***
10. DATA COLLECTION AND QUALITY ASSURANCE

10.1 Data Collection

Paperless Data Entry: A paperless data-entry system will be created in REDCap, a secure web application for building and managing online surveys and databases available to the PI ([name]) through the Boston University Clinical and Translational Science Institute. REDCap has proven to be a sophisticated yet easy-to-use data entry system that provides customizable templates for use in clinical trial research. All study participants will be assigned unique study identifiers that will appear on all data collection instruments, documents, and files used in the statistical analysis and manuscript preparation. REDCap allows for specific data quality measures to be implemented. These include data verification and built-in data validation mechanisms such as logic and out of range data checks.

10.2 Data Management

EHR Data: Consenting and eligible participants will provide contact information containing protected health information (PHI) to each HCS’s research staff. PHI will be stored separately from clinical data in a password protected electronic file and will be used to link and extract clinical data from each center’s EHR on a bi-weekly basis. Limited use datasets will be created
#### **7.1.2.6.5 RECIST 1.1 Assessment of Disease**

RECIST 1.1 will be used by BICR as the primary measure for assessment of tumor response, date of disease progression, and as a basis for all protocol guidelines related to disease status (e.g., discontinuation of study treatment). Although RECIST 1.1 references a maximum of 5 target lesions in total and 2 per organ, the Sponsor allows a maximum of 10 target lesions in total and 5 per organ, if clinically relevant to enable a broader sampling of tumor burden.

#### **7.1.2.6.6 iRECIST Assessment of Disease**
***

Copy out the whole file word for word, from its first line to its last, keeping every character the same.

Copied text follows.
10. DATA COLLECTION AND QUALITY ASSURANCE

10.1 Data Collection

Paperless Data Entry: A paperless data-entry system will be created in REDCap, a secure web application for building and managing online surveys and databases available to the PI ([name]) through the Boston University Clinical and Translational Science Institute. REDCap has proven to be a sophisticated yet easy-to-use data entry system that provides customizable templates for use in clinical trial research. All study participants will be assigned unique study identifiers that will appear on all data collection instruments, documents, and files used in the statistical analysis and manuscript preparation. REDCap allows for specific data quality measures to be implemented. These include data verification and built-in data validation mechanisms such as logic and out of range data checks.

10.2 Data Management

EHR Data: Consenting and eligible participants will provide contact information containing protected health information (PHI) to each HCS’s research staff. PHI will be stored separately from clinical data in a password protected electronic file and will be used to link and extract clinical data from each center’s EHR on a bi-weekly basis. Limited use datasets will be created
#### **7.1.2.6.5 RECIST 1.1 Assessment of Disease**

RECIST 1.1 will be used by BICR as the primary measure for assessment of tumor response, date of disease progression, and as a basis for all protocol guidelines related to disease status (e.g., discontinuation of study treatment). Although RECIST 1.1 references a maximum of 5 target lesions in total and 2 per organ, the Sponsor allows a maximum of 10 target lesions in total and 5 per organ, if clinically relevant to enable a broader sampling of tumor burden.

#### **7.1.2.6.6 iRECIST Assessment of Disease**